Patients online … making self-diagnoses … exchanging clinical information … what’s this world coming to? That’s not an exaggeration when compared to the way many physicians initially reacted to the advent of online health-focused patient Web exchanges about a decade ago. “When I first started off with this site [DailyStrength.org], I had the same fears that a lot of other physicians had; that people would be on these sites and exchanging misinformation,” recalls Sharon Orrange, MD, an assistant professor of medicine at the University of Southern California and a practicing internist. “Even when I joined as a medical advisor I was a little leery of it.”
Patients online … making self-diagnoses … exchanging clinical information … what’s this world coming to?
That’s not an exaggeration when compared to the way many physicians initially reacted to the advent of online health-focused patient Web exchanges about a decade ago. “When I first started off with this site [DailyStrength.org], I had the same fears that a lot of other physicians had; that people would be on these sites and exchanging misinformation,” recalls Sharon Orrange, MD, an assistant professor of medicine at the University of Southern California and a practicing internist. “Even when I joined as a medical advisor I was a little leery of it.”
Those fears haven’t completely melted away, but they’re close, as physicians—along with the millions of patients who regularly rely on these sites—have come to recognize their value.
Ten years ago, Dr. Sharon Langshur and her husband, Eric, discovered that their 5-day old son, Matthew, was born without a left ventricle in his heart and needed surgery. It was their first opportunity to use the Internet as a communication tool. “I remember thinking, ‘Who really uses the Internet that much?’” explains Langshur. But when her brother created a web page for them, it opened the door to a world of people who were only too eager to lend their support and prayers. Langshur and her husband looked at each other and said, “This is one of the best uses of the Internet we’ve ever seen.”
The couple created CarePages.com, and since then, more than three million members have used its free service to create personal web pages, join discussions, and more easily interact with others facing similar challenges.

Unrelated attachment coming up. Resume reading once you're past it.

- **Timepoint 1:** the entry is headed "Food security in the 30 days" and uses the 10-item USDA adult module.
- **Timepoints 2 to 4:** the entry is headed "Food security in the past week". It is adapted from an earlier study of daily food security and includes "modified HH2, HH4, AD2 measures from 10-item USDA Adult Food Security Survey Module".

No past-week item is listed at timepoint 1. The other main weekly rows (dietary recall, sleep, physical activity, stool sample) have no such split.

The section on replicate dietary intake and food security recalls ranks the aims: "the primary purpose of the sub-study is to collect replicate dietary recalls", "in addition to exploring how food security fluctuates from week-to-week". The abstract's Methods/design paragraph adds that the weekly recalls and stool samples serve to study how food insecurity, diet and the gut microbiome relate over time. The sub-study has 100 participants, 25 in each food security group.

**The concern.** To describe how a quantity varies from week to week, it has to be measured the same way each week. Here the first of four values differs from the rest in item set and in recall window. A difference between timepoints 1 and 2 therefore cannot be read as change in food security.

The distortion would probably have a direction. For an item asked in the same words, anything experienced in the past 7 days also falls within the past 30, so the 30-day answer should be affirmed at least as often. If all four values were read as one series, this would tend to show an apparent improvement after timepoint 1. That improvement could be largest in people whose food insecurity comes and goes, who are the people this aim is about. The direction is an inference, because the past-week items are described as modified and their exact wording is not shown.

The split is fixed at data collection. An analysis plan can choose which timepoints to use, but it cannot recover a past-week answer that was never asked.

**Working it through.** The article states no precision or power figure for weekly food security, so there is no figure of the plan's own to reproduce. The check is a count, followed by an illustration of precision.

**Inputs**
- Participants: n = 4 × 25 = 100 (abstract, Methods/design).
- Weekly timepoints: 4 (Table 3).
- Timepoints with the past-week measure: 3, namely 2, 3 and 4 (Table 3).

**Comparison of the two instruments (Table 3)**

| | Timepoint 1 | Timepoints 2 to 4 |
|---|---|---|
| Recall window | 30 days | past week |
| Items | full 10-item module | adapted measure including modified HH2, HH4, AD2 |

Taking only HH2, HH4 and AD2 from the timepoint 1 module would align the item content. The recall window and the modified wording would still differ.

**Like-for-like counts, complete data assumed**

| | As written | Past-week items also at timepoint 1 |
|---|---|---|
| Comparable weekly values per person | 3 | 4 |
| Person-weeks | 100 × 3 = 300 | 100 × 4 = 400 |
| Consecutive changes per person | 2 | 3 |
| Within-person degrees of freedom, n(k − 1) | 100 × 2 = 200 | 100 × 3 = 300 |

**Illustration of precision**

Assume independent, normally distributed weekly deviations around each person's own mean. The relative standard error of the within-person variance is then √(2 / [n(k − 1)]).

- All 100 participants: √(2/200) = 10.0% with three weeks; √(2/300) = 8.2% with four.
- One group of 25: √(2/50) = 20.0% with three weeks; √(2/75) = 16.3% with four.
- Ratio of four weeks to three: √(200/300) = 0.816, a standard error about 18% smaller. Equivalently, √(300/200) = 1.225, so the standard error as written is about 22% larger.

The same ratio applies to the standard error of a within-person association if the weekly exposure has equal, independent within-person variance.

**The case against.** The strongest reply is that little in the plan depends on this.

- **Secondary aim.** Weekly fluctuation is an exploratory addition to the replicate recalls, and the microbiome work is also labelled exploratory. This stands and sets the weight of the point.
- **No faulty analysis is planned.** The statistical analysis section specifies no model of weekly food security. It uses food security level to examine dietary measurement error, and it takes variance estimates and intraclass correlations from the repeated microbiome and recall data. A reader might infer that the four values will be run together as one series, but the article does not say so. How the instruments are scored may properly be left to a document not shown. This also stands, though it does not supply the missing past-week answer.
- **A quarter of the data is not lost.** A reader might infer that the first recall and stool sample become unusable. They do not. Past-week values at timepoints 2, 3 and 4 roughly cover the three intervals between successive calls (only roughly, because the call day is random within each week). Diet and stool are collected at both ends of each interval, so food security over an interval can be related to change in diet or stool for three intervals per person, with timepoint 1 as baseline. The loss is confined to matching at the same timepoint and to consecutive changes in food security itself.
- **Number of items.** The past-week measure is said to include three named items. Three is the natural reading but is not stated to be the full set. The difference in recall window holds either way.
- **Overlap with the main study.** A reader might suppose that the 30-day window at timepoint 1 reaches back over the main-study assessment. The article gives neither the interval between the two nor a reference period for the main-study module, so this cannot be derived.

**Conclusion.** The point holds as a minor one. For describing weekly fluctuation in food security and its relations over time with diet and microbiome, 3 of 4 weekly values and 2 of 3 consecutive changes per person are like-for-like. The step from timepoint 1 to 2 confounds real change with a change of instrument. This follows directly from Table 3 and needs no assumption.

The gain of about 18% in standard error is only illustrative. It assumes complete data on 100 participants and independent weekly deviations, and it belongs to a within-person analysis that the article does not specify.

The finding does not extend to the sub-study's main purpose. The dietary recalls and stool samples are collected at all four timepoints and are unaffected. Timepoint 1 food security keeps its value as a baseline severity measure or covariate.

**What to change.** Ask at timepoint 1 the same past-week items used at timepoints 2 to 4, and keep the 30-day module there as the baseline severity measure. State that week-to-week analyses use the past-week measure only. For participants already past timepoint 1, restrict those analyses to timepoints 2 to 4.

Sites like CarePages.org, DailyStrength.org, StopAfib.org, and more recently PatientsLikeMe.com, are providing patients with virtual support groups and, according to Orrange, “are working out a lot better than any of us thought they would.” About 10 percent of patient exchange involves hard medical facts. The remaining 90 percent focuses on sharing information like “what was it like when your hair was falling out? What are these medication side effects like?” Orrange explains. “It’s exactly what we want patients to get from others who are going through the same thing. We [doctors] can’t provide that.”
Opportunities for physicians
At the same time that patients educate one another, physicians can learn from logging on to these web exchanges as well. Mellanie True Hills, founder and CEO of StopAfib.org, an atrial fibrillation patient resource, says she considers the site a bridge between patients and doctors. Because when it comes to afib, “Doctors don’t get it.”
“One patient said it best a while back,” recalls Hills. “If she had one wish, it would be to be cured of her afib. If she had two wishes, the second would be that every doctor could experience afib just once, because it would totally change the way they practice with their patients.” Doctors can get a free listing or a featured listing—which helps defer the site’s operating costs—where they can talk about what is unique about the services they provide. “It helps the patient know more about them and develop a comfort level to seek them out for a consultation.”
Orrange, who is now very active in the women’s health support groups on DailyStrength.org, has become a big believer in the benefits afforded by patient web exchanges. “I think we have to accept that social networks, whether real or virtual, are going to help us out as physicians,” she explains. “I think we have to embrace them.”
Langshur agrees. She explains that the birth of the Internet has meant that the same information is available to everybody with access to a computer. Physicians have an opportunity to help patients by directing them to sites that they know are credible and have confirmed information. “We have partnerships with more than 700 hospitals who have realized the same thing,” Langshur says. “If you want to differentiate yourself in an increasingly competitive market, one way to do it that is very meaningful to patients and their families is via the offer of emotional support.”
Studies Offer Support
Langshur says that emotional support is extremely valuable as a healing tool, and points to a recent study published in the Journal of the American College of Surgeons that quantitatively confirmed as much. The study looked at patients pre-op, measured the size of their social support network and the strength of that network, and looked at the outcomes for those patients. Researchers found that there was a direct correlation between those patients with a closer and larger social network and good outcomes.
“That’s an amazing thing,” says Langshur, “and enormously valuable, because we know that illness is very isolating. People really want to talk to other people who have gone through the same situation.”
Ed Rabinowitz is a veteran healthcare reporter and writer. He welcomes comments at firstname.lastname@example.org.